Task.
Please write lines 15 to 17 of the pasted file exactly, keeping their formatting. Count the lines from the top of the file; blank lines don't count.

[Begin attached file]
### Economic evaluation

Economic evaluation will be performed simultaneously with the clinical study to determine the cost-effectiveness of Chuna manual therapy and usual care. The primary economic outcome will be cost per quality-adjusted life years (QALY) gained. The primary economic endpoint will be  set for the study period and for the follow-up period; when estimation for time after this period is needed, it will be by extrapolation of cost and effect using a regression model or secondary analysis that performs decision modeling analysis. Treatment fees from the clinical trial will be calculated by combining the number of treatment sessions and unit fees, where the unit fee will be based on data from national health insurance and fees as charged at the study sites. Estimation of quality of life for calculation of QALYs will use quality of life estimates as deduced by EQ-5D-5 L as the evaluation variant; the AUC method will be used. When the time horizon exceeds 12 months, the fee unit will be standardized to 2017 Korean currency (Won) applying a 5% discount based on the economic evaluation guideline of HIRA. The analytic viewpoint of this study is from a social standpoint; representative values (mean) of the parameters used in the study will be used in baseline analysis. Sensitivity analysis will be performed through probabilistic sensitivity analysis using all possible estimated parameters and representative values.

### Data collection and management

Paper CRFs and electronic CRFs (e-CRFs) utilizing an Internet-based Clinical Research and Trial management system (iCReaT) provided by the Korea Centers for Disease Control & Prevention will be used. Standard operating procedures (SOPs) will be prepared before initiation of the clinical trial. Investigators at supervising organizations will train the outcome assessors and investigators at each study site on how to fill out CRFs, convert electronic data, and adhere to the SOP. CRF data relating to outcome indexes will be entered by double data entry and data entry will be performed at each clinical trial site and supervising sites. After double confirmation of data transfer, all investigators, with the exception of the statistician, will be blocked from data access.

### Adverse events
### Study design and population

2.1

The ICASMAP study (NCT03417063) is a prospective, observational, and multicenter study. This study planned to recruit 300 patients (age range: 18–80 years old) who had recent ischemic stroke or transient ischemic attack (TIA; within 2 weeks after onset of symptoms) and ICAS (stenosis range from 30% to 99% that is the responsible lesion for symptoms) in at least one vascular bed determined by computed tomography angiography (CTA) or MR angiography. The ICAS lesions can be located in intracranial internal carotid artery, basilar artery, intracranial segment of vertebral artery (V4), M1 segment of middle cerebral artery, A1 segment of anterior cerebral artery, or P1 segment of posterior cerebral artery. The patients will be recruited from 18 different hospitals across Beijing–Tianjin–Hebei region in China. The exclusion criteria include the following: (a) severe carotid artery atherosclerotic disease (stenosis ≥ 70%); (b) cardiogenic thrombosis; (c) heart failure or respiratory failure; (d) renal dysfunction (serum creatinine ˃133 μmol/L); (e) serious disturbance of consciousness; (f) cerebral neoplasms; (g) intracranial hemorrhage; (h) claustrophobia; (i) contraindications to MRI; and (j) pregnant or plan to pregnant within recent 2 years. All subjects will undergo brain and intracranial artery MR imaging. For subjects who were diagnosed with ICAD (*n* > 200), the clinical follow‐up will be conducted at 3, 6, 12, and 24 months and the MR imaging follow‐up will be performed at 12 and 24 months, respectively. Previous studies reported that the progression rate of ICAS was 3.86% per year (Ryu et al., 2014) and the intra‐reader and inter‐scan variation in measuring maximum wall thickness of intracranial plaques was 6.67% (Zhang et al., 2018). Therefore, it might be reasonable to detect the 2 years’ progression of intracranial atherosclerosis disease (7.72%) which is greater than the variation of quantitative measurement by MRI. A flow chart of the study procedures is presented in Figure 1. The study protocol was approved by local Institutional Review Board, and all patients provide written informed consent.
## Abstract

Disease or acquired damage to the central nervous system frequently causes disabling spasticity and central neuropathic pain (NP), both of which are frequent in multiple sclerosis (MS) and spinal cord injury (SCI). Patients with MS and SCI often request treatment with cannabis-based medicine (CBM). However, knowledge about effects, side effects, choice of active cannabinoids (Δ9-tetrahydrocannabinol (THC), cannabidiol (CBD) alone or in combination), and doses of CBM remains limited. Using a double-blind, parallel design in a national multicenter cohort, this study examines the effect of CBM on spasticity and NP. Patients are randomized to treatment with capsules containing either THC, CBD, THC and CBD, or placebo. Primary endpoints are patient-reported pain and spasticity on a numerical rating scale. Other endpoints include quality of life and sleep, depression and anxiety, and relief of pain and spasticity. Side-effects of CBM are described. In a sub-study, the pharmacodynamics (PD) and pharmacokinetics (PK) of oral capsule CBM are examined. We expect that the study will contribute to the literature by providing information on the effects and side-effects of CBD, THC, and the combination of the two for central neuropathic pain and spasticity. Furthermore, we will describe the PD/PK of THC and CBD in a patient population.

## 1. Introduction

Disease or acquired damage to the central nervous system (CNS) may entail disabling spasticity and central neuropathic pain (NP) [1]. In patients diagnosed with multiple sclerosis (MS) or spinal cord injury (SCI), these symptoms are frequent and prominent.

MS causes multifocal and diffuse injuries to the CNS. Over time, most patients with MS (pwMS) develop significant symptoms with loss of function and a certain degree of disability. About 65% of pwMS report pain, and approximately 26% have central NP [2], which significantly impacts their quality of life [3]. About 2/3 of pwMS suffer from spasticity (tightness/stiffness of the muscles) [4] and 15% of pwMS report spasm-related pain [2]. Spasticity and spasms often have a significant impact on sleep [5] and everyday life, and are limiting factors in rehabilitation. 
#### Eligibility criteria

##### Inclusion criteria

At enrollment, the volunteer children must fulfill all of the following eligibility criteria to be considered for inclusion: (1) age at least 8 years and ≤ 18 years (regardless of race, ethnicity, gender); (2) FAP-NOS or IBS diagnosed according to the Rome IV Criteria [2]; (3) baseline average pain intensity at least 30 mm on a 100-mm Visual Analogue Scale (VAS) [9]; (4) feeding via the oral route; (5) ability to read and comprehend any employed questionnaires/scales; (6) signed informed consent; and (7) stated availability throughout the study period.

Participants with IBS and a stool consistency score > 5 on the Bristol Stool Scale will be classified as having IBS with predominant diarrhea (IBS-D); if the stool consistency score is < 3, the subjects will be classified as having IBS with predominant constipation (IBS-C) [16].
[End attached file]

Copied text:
##### Inclusion criteria

At enrollment, the volunteer children must fulfill all of the following eligibility criteria to be considered for inclusion: (1) age at least 8 years and ≤ 18 years (regardless of race, ethnicity, gender); (2) FAP-NOS or IBS diagnosed according to the Rome IV Criteria [2]; (3) baseline average pain intensity at least 30 mm on a 100-mm Visual Analogue Scale (VAS) [9]; (4) feeding via the oral route; (5) ability to read and comprehend any employed questionnaires/scales; (6) signed informed consent; and (7) stated availability throughout the study period.

Participants with IBS and a stool consistency score > 5 on the Bristol Stool Scale will be classified as having IBS with predominant diarrhea (IBS-D); if the stool consistency score is < 3, the subjects will be classified as having IBS with predominant constipation (IBS-C) [16].